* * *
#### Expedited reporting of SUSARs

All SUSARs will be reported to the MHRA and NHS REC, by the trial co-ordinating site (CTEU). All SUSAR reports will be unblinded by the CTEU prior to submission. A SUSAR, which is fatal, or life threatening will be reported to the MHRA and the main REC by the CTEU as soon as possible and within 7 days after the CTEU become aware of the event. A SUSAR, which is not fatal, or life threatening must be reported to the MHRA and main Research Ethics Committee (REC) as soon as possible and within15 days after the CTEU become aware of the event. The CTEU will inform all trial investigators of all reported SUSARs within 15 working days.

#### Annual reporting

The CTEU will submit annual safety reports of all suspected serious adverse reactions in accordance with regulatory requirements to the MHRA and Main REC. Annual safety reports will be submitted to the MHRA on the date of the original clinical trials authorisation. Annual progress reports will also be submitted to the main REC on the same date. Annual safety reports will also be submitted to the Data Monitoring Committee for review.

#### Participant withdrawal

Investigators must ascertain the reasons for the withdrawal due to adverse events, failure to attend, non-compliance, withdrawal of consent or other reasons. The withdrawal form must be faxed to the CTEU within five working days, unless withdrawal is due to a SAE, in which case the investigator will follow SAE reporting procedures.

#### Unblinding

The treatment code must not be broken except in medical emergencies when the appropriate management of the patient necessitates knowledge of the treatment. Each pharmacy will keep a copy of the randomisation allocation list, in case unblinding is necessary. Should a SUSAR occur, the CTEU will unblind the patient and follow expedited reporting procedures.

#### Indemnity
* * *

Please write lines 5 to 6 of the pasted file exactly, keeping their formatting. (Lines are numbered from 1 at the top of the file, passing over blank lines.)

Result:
#### Participant withdrawal

Investigators must ascertain the reasons for the withdrawal due to adverse events, failure to attend, non-compliance, withdrawal of consent or other reasons. The withdrawal form must be faxed to the CTEU within five working days, unless withdrawal is due to a SAE, in which case the investigator will follow SAE reporting procedures.